"Sorolla," the woman beside him confided. Shed caught him off guard. He stiffened, and she added, in a measured, marveling voice, "Has anyone ever painted the Mediterranean like that?"
He turned to her and they exchanged a look.
"If youll tell me your son or daughters name, Ill do my best to help you."
He paused. He had a name to give, a name to give up, and in that single lucid interval he knew he should keep the name and take it home with him. He had a home. He had a daughter in college, with no desire to go abroad, who loved him.
"Michelle Williamson," he said, adding before the name could register, "you might not remember, she was only here for a month before she was killed, and thats been almost three years now."
Stunned, Madeline Pratt sat down behind her desk. "Of course I remember," she half-whispered.
"When she was little we called her Mick, sometimes Mickey Mouse," he went on, giving it all up, with a flat grudging vehemence in his voice he couldnt control, "but she probably hadnt been here long enough to get to the nickname stage."
Madeline Pratt lowered her eyes to her desk and shook her head. There was a single framed picture on her desk that he could only see the back of. He checked the urge to reach out and turn the picture toward him, but promised himself he would see it before he left this office. It was, he understood, a way of moving ahead, making these small daring promises to himself. He added, "But come to think of it, she would never tell you that nickname. We teased her with it, and she didnt like to be teased."
Madeline Pratt raised her head and said, "Im terribly sorry, Mr. Williamson. I dont know what to say to you."
Her eyes were moist. They were large in their sockets, the hollows beneath them were washed out. She looked utterly unresourceful. What was a woman like this doing running a program responsible for the safety of fifty students a year?
"Thats okay," he said. "Im sure you said it all to her mother when she came to bring the body back. I stayed home. I had no desire to come to Spain. Spain didnt interest me in the least."
"Yes, I remember your wife well. I was astonished at how well she bore up."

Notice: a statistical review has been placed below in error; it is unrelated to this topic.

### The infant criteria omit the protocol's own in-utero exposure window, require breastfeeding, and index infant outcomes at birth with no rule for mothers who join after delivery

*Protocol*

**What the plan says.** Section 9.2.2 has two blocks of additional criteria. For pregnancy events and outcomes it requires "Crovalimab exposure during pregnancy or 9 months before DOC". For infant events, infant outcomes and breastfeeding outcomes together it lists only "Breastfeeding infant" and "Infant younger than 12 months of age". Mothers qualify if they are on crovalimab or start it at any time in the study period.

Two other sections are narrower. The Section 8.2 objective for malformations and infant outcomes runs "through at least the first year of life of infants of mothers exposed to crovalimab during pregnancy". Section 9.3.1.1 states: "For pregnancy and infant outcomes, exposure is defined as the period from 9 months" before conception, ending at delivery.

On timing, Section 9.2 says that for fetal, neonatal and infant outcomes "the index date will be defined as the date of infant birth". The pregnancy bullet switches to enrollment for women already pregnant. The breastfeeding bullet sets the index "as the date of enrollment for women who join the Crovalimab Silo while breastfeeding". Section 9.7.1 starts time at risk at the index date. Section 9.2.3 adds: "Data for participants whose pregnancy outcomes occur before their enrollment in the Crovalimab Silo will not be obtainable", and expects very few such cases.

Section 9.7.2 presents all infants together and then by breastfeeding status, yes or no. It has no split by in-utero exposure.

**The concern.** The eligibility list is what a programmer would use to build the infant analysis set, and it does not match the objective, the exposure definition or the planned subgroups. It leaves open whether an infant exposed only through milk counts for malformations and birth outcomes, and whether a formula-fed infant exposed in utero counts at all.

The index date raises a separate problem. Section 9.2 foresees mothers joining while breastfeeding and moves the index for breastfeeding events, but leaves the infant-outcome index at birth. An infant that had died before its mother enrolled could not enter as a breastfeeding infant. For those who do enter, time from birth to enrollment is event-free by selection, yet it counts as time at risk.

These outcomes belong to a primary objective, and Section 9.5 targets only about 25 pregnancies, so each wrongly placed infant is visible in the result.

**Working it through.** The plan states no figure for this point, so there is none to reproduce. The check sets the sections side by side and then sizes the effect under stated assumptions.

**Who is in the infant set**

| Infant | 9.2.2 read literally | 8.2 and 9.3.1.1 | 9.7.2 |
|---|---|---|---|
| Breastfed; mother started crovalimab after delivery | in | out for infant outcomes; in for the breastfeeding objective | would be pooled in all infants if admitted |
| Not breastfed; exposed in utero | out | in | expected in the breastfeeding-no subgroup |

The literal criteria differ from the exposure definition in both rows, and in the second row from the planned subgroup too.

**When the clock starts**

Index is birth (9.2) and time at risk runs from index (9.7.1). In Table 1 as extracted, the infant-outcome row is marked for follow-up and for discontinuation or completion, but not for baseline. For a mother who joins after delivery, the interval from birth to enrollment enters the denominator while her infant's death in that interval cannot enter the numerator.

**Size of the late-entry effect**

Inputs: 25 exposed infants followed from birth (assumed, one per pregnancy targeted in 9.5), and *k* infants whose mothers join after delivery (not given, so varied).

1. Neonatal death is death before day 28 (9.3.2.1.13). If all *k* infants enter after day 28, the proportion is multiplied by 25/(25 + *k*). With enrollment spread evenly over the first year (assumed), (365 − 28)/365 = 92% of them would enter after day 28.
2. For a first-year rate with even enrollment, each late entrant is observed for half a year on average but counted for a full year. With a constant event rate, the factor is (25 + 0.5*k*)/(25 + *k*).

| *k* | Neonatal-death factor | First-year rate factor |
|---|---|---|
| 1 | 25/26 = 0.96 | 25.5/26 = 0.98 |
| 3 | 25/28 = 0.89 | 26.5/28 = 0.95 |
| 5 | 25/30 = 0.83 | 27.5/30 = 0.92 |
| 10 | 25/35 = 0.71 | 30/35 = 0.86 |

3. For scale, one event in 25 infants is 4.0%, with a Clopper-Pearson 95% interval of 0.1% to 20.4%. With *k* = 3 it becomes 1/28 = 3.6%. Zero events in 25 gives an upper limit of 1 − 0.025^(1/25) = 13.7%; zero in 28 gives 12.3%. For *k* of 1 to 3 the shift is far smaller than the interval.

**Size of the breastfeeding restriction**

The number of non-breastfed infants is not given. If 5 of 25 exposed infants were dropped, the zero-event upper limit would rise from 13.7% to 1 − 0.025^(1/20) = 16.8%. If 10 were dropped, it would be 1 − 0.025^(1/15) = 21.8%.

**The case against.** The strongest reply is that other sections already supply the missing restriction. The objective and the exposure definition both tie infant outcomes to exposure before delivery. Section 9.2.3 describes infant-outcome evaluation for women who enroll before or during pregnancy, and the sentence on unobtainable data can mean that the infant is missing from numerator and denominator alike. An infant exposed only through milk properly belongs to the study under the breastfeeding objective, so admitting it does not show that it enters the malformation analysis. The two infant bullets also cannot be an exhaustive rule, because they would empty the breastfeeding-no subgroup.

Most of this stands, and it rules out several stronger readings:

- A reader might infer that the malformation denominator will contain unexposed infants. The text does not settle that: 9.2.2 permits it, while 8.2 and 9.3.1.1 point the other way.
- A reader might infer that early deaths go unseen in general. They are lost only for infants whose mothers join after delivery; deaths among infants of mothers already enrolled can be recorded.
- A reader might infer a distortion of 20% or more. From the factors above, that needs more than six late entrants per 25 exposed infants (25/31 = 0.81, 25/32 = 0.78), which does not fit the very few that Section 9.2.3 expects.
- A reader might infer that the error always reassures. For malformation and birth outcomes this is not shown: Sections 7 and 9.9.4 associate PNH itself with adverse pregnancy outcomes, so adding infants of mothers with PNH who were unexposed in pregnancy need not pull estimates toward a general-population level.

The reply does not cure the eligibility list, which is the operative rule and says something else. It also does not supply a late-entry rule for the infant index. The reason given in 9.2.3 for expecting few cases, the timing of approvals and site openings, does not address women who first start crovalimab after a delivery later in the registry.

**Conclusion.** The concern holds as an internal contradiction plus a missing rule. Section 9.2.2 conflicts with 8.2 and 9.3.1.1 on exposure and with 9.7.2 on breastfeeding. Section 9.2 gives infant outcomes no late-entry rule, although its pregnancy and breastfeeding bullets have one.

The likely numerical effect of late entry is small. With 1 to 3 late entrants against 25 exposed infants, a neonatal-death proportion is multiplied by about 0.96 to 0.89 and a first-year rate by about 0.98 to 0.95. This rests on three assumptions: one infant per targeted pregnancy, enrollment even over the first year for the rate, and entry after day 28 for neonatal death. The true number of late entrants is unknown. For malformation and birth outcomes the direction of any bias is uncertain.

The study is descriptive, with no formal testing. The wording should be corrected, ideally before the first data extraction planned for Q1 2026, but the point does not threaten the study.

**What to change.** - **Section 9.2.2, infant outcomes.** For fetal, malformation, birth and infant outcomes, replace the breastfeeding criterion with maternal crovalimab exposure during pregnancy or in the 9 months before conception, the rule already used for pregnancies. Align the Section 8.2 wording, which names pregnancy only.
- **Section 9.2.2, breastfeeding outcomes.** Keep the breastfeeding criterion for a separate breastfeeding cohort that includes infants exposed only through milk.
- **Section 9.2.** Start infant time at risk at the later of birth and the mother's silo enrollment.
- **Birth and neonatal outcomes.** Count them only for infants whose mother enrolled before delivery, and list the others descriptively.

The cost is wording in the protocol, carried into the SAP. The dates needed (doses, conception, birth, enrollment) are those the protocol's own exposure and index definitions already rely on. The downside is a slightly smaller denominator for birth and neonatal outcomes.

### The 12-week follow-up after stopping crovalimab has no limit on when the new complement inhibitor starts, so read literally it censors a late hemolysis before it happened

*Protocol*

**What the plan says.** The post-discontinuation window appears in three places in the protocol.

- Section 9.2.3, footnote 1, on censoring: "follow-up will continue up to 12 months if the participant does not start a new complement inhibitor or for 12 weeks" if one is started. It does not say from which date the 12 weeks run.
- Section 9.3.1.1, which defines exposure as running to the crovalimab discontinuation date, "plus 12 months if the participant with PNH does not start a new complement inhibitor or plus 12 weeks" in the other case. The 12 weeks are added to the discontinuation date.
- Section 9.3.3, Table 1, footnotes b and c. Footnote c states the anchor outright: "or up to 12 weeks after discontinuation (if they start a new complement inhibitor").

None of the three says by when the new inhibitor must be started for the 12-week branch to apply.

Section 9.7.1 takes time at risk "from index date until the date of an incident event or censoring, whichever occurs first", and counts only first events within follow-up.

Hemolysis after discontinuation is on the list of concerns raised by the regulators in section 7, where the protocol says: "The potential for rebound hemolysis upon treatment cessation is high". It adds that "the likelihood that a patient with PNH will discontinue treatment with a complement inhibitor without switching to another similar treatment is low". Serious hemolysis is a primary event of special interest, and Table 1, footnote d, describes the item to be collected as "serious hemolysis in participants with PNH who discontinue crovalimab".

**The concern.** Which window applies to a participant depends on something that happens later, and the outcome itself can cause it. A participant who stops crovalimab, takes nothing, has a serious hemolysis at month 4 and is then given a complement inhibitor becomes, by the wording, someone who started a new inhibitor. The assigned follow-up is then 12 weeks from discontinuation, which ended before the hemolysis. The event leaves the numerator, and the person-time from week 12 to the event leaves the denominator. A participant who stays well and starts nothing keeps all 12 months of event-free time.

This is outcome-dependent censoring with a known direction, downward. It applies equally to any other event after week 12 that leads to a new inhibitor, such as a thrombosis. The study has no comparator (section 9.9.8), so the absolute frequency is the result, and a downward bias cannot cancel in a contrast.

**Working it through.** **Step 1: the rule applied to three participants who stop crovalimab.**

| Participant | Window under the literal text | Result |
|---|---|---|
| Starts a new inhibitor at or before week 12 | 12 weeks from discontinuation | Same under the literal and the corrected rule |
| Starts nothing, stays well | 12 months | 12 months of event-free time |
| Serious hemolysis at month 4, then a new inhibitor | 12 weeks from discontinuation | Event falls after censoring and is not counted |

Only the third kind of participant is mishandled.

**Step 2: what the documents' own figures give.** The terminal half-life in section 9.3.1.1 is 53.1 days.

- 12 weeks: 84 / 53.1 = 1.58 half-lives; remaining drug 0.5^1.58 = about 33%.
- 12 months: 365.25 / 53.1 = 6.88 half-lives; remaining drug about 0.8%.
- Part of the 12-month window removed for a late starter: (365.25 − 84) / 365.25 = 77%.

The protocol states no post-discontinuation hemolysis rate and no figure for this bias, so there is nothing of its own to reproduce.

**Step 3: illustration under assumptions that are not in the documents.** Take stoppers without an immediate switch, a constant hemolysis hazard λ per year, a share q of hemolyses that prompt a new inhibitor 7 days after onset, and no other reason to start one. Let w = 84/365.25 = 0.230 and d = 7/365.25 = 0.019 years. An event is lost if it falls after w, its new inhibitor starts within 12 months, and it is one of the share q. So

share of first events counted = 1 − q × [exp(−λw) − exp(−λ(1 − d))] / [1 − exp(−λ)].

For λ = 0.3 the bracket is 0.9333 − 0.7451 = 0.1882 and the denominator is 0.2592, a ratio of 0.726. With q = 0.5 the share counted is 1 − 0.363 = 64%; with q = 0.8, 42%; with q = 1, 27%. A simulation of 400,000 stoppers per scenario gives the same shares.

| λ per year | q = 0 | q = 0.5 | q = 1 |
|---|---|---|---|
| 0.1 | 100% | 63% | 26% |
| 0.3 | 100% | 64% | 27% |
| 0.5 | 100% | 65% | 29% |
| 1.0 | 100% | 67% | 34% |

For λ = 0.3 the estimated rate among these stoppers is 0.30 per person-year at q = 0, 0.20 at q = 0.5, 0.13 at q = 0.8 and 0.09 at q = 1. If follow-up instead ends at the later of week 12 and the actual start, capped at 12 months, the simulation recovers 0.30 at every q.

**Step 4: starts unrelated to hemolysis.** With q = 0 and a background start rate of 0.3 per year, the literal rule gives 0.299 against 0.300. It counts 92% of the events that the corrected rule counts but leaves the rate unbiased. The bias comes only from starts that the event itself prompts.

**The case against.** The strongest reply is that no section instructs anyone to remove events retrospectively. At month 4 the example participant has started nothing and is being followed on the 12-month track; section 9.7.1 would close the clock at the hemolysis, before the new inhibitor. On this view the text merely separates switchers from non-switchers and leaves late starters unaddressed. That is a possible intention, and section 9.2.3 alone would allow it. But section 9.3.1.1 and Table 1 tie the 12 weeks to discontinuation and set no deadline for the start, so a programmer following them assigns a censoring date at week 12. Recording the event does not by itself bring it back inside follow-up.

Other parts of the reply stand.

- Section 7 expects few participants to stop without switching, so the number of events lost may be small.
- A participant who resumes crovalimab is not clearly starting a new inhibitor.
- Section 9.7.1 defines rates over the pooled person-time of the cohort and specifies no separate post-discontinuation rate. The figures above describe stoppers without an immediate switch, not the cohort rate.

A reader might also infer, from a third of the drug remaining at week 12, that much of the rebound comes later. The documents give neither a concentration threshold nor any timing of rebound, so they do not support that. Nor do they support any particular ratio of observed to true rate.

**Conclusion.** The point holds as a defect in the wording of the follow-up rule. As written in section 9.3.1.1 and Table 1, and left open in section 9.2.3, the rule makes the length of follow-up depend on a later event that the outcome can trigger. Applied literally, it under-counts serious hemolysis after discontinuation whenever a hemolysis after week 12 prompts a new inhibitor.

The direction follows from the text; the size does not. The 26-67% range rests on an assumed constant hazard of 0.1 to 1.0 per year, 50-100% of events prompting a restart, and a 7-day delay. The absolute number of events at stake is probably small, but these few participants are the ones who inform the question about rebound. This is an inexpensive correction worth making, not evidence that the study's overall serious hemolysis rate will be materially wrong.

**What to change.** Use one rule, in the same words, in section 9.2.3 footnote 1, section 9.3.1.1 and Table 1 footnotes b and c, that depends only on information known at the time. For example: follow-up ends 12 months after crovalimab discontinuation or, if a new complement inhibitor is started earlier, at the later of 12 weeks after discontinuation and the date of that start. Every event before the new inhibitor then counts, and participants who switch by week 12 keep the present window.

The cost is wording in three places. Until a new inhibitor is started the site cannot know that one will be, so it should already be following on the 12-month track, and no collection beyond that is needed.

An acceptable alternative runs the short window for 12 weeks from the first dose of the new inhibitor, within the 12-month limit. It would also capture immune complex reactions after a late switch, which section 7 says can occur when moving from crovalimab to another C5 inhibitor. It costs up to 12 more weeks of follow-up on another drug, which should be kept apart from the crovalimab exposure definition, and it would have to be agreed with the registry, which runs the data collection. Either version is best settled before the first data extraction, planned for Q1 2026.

"My ex-wife," he corrected her. "Not many marriages will last after a thing like that."
"No," she allowed, but only to do him the courtesy.
He didnt want the courtesy. His ex-wife, Gail, would never do that, but he didnt want his ex-wife either. She sold real estate now and was enormously successful because she had a talent for disarming you with her honesty. It was a talent shed developed, a strategy: heres whats going to drive you crazy about this house, but heres where the balance tilts slightly in your favor. Shed kept a balance sheet on her marriage in a similar way until the balance tilted against him, against it.
Hed once loved her, her beauty and the freshness of her outlook, her mind, her very being, until that freshness had hardened into something brusque and hurtful. That was before their daughter had been killed. Gail had put on weight too, and in the name of that hardened freshness, she knew how to throw her weight around. After the divorce shed told their daughter that her father was a fool. No one could be such a romantic sap about a woman looking the way she looked now. No one shed want to be married to. Shed gotten a divorce, and had actually told their daughter that. Annie. Their surviving daughter.
Then he told Madeline Pratt what he did want. It brought a flinch to her face and a start to her eyes. "I want you to take me where it happened," he said. "I understand its not far from here. I want to stand there," he was more emphatic now, speaking from the unsounded depth of his desire, "where they killed her."
From House of the Deaf by Lamar Herrin, the complete text of chapter 1, pages 1-15. Copyright 2005 Lamar Herrin. All rights reserved.
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No Man's Land
by Simon Tolkien
Inspired by the experiences of his grandfather, J. R. R. Tolkien, during World War I.
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